While we were sitting and enjoying the shade, view and company, Raj explained why this particular visit to the Golden Temple was so important to their family. Over three years ago, herself, Vikramjit and their baby daughter had come to the temple to pray for a son. God had blessed them with a son, their now three year old rascal, Rohan, and this has been their first opportunity to come to give thanks since Rohan's birth. Vikramjit and Raj live in the state of Madhya Pradesh, about a 24hour train ride away, so coming all the way to Punjab really is quite the trip. They were really happy to be here, and to have the opportunity to bathe in the lake surrounding the temple, known as the 'Pool of Immortality-Giving Nectar.'

For Vikramjit, visiting Punjab is like a homecoming, as he grew up very near Amritsar. In fact, they were staying with his family out in their village about 30km from the city. His parents no longer lived there, but his aunt, uncle and cousins do, with whom he is still very close. We didn't know it at the time, but his family was about to become ours as well.

Vikramjit, Raj and the kids were heading out to the Indo-Pakistan border at Wagha for the evening 'show' and they invited us to join. Of course! Omandeep, Vikramjit's cousin and high ranking officer with the Punjab police had taken time off work to come into town, pick us up and take us the 30km to the border. Omandeep was very friendly. 'Friends shouldn't be staying at a hotel, they should be staying with our family' he declared within minutes of us squashing into his backseat. One shouldn't argue with a police officer, so we accepted his invitation graciously. How exciting! How generous! We weaved in and out of traffic, honking and attempting to avoid wandering cows, dogs, motorbikes and children. 'Do you feel comfortable?' Raj whispered to me as we narrowly avoided sideswiping a family of goats. 'Sure, it's just like being in the car with my dad or uncle,' I joked. Plus, we were with a swerving, honking police officer, how much safer could we get? He probably did this all the time. Only faster. And with sirens.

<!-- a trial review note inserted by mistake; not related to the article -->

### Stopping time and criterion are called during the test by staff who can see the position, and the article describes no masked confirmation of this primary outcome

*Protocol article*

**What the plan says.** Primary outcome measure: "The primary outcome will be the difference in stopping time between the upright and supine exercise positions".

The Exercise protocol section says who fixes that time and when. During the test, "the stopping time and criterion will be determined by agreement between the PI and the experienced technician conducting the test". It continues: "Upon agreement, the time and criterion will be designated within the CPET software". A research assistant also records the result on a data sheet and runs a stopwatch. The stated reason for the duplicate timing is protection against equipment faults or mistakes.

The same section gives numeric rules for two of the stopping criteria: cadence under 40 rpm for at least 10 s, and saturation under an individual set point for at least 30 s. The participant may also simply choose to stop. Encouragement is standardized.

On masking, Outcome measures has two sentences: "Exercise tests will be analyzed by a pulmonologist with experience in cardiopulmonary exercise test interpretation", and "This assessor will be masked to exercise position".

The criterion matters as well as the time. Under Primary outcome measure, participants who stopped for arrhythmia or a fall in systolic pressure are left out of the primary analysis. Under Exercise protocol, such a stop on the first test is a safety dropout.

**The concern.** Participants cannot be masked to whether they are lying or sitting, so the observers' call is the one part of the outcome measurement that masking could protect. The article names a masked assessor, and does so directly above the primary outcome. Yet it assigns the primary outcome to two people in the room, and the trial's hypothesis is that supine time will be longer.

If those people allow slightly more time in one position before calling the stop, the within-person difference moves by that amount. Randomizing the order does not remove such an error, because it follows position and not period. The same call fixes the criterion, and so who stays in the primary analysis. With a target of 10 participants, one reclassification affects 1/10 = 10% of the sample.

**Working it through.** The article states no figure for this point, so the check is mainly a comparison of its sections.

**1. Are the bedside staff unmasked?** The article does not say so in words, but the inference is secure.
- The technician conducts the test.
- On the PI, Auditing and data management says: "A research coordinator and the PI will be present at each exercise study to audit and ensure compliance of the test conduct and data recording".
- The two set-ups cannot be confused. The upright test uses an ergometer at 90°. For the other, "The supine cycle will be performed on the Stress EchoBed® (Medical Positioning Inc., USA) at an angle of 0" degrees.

'So, how is Canada different than India?' Raj asked. I looked at Jonathan for help. He smirked at the cows wandering down the middle of the road. 'Where to begin?' he joked, smiling at little Rohan who was currently dancing on the centre console. Kids don't have to be in car seats, let alone wear seat belts, garbage gets thrown out the window, there appears to be no road rules whatsoever, the food is completely different, the clothes, the culture, the temperature... I could pick out a million different things in a five foot radius. Pretty much everything is different. It would have been a much, much shorter list to name things that were similar. And I don't even know what would make the list. It was a really hard question to answer, especially without coming across as though I was saying things in Canada were better, because that's not what I would mean. Just so, so different. 'Its really hard to explain, its just so different. Canada and India are both fantastic places, but for very different reasons. You'll just have to come and see for yourself,' I concluded. Raj agreed. Woohoo! Potential visitors!

After the border closing 'experience' which was interesting enough for its very own post (coming next) we headed back to Omandeep's house in the village. Our bags were still at the hotel and it would have been very far out of the way to go back into the city to get them, especially with the traffic. Raj promised that she would take care of everything we could need, and she did. The family wanted to cook us a special dinner, so we stopped a road-side butcher to pick up a chicken, and egg stall for eggs and a corner store for drinks. We stopped along the way for a chai. The Indian version of Timmys. 'I think, in India, tea is compulsory,' Vikramjit told us. We agreed.